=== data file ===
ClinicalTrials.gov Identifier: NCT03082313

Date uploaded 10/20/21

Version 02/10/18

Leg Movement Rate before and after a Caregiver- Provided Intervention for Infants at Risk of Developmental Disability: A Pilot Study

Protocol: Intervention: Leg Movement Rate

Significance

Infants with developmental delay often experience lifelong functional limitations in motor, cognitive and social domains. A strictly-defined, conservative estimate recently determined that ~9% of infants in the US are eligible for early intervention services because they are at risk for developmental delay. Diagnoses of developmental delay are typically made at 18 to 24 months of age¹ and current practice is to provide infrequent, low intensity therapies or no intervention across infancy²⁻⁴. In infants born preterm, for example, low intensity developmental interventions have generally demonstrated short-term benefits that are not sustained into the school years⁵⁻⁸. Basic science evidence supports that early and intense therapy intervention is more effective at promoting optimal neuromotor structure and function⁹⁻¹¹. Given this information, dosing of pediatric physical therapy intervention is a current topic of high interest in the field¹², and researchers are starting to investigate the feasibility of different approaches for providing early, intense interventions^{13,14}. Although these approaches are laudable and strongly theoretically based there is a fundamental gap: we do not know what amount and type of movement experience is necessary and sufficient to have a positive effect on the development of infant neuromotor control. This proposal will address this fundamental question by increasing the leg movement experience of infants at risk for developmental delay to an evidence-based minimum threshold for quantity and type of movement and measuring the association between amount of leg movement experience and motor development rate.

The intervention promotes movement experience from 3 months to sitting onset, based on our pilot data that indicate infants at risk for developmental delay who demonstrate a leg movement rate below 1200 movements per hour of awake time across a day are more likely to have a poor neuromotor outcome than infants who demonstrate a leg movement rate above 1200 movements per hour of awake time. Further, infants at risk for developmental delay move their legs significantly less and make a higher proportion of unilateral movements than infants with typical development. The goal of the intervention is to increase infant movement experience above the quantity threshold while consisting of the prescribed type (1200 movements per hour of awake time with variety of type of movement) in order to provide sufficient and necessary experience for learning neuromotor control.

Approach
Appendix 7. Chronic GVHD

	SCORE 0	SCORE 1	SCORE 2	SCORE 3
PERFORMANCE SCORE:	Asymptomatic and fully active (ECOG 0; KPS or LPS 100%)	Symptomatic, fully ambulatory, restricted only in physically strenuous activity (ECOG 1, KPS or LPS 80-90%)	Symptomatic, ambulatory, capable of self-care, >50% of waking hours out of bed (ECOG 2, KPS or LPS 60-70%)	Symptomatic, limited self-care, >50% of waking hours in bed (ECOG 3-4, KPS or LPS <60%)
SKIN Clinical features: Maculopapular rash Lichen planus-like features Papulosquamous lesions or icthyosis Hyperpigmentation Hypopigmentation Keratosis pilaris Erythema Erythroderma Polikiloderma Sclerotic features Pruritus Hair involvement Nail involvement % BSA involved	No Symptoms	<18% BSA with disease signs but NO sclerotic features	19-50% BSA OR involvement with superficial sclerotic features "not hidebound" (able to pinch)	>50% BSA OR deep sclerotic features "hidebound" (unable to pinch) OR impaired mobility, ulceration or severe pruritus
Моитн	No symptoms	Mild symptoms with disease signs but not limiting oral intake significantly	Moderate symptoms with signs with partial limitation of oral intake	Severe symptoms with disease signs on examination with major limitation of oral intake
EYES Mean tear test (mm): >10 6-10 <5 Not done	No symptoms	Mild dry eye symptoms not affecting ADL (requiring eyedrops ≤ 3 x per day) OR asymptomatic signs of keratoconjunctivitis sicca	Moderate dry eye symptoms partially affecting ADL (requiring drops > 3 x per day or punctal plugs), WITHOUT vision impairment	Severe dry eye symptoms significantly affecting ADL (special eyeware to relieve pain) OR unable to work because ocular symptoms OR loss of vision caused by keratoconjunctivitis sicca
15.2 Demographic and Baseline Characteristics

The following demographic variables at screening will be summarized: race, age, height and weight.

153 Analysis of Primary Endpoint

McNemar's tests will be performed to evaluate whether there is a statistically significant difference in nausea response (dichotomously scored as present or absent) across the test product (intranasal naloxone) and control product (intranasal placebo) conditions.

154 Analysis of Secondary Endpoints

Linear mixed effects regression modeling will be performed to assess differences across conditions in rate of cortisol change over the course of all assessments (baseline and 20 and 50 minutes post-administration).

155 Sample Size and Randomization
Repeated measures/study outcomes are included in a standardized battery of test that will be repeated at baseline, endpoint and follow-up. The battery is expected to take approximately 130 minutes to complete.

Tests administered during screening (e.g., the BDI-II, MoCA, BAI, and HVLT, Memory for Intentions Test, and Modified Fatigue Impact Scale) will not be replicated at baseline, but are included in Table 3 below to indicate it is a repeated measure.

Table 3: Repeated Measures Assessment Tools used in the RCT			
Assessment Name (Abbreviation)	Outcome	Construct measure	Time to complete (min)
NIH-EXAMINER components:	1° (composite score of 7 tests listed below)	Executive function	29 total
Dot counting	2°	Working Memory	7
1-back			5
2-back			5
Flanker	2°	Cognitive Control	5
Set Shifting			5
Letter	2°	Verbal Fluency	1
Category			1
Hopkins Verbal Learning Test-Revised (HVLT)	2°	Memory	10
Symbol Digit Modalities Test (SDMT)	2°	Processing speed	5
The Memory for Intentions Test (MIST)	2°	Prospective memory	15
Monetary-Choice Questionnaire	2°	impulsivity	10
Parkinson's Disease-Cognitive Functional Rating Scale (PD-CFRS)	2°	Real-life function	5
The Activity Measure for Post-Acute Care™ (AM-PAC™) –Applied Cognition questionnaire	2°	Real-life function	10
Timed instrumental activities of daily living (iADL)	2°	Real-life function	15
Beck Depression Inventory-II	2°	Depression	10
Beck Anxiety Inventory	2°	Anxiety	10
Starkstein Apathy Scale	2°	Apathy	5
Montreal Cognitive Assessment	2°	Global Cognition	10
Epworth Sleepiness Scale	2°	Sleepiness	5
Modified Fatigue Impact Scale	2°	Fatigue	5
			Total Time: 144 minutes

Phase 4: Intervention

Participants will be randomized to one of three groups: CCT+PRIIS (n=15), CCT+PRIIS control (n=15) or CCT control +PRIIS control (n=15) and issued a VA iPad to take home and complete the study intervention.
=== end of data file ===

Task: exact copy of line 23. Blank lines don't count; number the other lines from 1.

Repeated measures/study outcomes are included in a standardized battery of test that will be repeated at baseline, endpoint and follow-up. The battery is expected to take approximately 130 minutes to complete.